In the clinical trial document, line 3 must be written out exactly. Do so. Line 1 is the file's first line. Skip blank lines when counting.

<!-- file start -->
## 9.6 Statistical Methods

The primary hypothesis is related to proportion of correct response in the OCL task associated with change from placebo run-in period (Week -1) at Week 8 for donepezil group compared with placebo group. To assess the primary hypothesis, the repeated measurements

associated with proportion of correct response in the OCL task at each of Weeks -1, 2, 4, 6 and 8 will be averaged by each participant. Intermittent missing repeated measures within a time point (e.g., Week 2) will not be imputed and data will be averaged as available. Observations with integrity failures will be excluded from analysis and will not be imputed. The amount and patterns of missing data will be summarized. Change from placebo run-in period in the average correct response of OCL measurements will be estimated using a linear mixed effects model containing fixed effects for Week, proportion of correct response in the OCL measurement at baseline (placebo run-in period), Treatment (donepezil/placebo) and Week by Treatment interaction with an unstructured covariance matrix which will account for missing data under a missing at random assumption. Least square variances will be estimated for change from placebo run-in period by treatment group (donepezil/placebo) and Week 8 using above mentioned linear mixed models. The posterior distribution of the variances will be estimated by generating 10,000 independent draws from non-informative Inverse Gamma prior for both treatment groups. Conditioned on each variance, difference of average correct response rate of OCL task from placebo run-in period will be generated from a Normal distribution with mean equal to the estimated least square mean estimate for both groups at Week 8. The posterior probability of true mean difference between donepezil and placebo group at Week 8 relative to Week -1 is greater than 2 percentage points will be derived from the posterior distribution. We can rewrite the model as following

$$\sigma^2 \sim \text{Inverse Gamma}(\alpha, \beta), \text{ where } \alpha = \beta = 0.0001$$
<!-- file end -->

associated with proportion of correct response in the OCL task at each of Weeks -1, 2, 4, 6 and 8 will be averaged by each participant. Intermittent missing repeated measures within a time point (e.g., Week 2) will not be imputed and data will be averaged as available. Observations with integrity failures will be excluded from analysis and will not be imputed. The amount and patterns of missing data will be summarized. Change from placebo run-in period in the average correct response of OCL measurements will be estimated using a linear mixed effects model containing fixed effects for Week, proportion of correct response in the OCL measurement at baseline (placebo run-in period), Treatment (donepezil/placebo) and Week by Treatment interaction with an unstructured covariance matrix which will account for missing data under a missing at random assumption. Least square variances will be estimated for change from placebo run-in period by treatment group (donepezil/placebo) and Week 8 using above mentioned linear mixed models. The posterior distribution of the variances will be estimated by generating 10,000 independent draws from non-informative Inverse Gamma prior for both treatment groups. Conditioned on each variance, difference of average correct response rate of OCL task from placebo run-in period will be generated from a Normal distribution with mean equal to the estimated least square mean estimate for both groups at Week 8. The posterior probability of true mean difference between donepezil and placebo group at Week 8 relative to Week -1 is greater than 2 percentage points will be derived from the posterior distribution. We can rewrite the model as following